“There are ups and downs in life ... What you have accomplished is no small achievement,”  Modi, who was present at the ISRO center, told scientists after being briefed by Sivan.
 
Vikram and Pragyan, together, were expected to last at least one lunar day, or 14 Earth days, on the moon’s surface. It is in these 14 Earth days, the duo could have given insights on the lunar surface. 
 
According to Isro, Chandrayaan will try to establish contact with the lander and locate its landing site while in orbit. 
 
The 2,379-kg orbiter carries eight scientific payloads for mapping the lunar surface and study the exosphere (outer atmosphere) of the Moon. 
 
Modi said that though India “came very close” it needs to “cover more ground” in the times to come. “I can proudly say that the effort was worth it and so was the journey.”
 
"Isro has reached new heights through its contributions and is currently one of the top space research organisations in the planet. The nation is proud of our space programme and scientists. The best is yet to come in our space programme. There are new frontiers to discover and new places to go. India is with you," he added.
 
Former ISRO Chairman G Madhavan Nair noted that the orbiter is healthy and functioning normally in the Lunar orbit, and that Chandrayaan-2 had multiple objectives, including soft-landing.
 
On the international front, reactions poured in from media as well as scientists.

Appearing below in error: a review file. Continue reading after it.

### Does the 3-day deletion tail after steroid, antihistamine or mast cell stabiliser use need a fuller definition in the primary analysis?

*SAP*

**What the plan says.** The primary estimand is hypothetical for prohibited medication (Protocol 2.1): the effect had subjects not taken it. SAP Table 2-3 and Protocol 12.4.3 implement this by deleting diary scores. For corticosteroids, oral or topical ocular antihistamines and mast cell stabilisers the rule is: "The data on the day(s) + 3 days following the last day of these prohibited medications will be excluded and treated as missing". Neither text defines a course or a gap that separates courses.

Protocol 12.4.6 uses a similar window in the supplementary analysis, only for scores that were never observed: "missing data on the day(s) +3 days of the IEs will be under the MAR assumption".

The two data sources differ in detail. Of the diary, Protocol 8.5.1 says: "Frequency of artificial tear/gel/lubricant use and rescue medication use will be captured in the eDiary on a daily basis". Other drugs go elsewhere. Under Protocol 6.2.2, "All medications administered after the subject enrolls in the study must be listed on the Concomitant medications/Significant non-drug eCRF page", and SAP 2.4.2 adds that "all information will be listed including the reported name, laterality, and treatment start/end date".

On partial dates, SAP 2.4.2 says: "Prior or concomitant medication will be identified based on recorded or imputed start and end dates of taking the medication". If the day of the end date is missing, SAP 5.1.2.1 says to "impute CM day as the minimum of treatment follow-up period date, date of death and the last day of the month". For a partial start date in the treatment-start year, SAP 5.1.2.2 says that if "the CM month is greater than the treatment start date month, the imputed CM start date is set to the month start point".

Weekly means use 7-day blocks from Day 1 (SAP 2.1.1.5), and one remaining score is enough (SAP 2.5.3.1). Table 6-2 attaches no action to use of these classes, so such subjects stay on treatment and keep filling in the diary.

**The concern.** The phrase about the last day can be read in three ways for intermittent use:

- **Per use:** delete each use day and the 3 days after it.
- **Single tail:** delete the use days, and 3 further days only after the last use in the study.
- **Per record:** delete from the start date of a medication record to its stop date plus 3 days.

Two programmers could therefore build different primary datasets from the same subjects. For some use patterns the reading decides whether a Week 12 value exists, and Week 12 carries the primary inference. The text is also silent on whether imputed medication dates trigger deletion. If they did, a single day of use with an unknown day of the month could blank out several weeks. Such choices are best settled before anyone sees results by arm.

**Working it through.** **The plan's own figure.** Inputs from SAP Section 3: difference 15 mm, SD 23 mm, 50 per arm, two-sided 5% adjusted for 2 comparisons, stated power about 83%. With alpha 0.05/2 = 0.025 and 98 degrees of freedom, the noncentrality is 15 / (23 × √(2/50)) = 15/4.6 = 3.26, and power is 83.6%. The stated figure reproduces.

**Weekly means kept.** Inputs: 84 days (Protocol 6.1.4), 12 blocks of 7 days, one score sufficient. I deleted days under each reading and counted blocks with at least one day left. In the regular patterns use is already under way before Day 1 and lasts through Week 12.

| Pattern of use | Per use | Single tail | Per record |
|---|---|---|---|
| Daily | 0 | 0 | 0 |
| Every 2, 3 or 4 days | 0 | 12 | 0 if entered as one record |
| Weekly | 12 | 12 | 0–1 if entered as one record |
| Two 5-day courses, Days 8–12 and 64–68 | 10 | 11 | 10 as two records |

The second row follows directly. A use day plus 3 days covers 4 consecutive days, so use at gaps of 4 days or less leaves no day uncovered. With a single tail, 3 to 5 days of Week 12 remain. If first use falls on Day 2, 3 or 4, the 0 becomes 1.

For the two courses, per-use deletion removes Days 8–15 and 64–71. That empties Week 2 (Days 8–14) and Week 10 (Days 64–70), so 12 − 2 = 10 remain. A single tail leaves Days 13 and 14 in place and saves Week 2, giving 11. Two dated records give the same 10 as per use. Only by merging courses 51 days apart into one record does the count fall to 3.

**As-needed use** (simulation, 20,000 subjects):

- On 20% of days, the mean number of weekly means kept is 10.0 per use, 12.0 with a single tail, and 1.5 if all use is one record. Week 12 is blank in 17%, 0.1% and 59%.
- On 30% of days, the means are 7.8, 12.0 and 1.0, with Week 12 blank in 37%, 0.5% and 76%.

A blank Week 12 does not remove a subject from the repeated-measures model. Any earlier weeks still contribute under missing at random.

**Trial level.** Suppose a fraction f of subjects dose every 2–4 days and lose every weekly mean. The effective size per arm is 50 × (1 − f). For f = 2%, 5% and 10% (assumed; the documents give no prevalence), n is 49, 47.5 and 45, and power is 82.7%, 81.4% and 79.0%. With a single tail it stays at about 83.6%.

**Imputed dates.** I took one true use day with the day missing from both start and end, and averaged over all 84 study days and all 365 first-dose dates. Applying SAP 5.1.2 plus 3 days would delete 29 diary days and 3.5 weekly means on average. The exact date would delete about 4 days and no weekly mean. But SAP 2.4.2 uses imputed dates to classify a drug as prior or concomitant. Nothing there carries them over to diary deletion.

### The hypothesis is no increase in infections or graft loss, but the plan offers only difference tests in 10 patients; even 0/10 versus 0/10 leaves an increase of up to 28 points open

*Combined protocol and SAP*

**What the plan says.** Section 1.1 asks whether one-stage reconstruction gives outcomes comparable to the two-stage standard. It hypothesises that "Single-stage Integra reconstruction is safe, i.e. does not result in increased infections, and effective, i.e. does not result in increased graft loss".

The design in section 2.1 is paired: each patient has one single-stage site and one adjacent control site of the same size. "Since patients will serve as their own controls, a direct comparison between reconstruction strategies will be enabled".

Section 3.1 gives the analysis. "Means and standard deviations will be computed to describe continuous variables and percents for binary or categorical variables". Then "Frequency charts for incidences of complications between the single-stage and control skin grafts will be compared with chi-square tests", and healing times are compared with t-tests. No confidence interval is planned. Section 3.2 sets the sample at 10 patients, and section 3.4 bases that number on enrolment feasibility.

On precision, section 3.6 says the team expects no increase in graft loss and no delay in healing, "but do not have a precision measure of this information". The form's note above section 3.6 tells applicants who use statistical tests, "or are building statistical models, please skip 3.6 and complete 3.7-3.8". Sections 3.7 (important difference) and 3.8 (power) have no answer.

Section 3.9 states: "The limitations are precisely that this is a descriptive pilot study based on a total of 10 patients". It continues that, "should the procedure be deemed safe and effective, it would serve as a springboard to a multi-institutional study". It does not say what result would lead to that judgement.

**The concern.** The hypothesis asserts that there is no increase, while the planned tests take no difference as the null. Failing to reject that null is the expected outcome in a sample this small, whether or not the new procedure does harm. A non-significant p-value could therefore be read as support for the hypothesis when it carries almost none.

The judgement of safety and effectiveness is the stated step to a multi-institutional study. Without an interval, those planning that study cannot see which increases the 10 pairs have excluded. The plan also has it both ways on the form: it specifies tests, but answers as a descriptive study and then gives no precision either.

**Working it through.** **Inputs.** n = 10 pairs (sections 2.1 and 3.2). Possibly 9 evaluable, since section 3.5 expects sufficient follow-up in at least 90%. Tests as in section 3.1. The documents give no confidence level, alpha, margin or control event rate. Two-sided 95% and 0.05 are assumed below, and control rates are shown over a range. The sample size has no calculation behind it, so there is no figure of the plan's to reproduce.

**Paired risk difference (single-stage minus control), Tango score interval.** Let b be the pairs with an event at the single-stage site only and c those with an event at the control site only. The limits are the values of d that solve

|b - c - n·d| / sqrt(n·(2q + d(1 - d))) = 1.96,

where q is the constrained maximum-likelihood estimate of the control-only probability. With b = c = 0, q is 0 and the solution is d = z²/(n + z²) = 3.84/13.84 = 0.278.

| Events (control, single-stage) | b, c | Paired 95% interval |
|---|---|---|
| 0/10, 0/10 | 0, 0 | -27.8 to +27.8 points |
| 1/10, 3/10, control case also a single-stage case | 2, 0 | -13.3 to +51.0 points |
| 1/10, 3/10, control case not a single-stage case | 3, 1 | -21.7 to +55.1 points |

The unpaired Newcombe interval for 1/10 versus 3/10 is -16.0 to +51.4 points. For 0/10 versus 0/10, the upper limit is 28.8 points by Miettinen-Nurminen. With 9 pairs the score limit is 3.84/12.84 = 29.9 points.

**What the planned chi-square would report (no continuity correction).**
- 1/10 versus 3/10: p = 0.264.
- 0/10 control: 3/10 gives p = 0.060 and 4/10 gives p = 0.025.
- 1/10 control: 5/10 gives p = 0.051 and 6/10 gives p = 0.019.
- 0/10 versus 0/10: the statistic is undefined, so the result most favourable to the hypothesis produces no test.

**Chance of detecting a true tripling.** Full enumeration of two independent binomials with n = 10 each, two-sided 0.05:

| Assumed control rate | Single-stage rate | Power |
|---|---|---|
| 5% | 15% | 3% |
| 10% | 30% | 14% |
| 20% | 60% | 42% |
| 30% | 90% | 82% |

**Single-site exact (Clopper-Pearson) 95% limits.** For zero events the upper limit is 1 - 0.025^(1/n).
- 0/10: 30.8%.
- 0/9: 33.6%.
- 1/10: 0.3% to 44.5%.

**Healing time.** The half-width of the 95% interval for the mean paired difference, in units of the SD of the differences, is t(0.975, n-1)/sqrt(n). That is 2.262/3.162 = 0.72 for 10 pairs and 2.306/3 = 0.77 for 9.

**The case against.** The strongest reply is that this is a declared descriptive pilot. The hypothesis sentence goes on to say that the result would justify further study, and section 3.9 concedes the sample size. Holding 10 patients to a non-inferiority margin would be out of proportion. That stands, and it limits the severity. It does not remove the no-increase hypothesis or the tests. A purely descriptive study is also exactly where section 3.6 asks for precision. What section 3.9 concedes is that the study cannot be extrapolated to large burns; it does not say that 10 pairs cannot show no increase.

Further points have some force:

Popular astrophysicist Neil deGrasse Tyson called the Chandrayaan-2 mission a "success". Former Nasa astronaut Jerry Linenger, on the other hand, noted how "very, very difficult" it was what India was attempting. Speaking to news agency PTI, he too called the mission "very successful" overall.
 
International media, while reporting that Vikram and Pragyaan had in all probabilities crashed on the Moon, stopped short of calling the mission a complete failure.
 
Quite expectedly, the ISRO will be tied up in investigating what happened to the Chandrayaan-2 lander during its descent on to the lunar surface.
 
But the space agency will also soon get busy with equally ambitious missions and projects it has lined up. These include sending a probe to the Sun, preparing for the second Mars orbiter mission, exploring the possibility of a sending a spacecraft to Venus.
 
The most ambitious of these missions, and the most ambitious space mission in India's history, is the Gaganyaan mission under which Isro will send three Indians to space on an Indian spacecraft. The Gaganyaan mission is a tie-up between Isro and Indian military -- the latter will select and train crewpersons for the mission (a process that has already begun)
 
Writer and managing editor of Nasa Spaceflight Chris G agreed that orbiter is healthy and functioning normally. He said that "The orbiter is where 95 per cent of the experiments are".
 
"If Vikram failed to land - which it looks like remember the orbiter is where 95 per cent of the experiments are. The orbiter is safely in lunar orbit and performing its mission. This is not a total failure. Not at all," Chris G said.
 
Emily Lakdawalla, a senior editor with The Planetary Society, too shared the same sentiment. She wrote, "Just a reminder to folks that on its way to putting this lander down, India did successfully put its second spacecraft in orbit at the Moon. Chandrayaan-2 orbiter will be up there doing science for a year. Lander would only have lasted two weeks."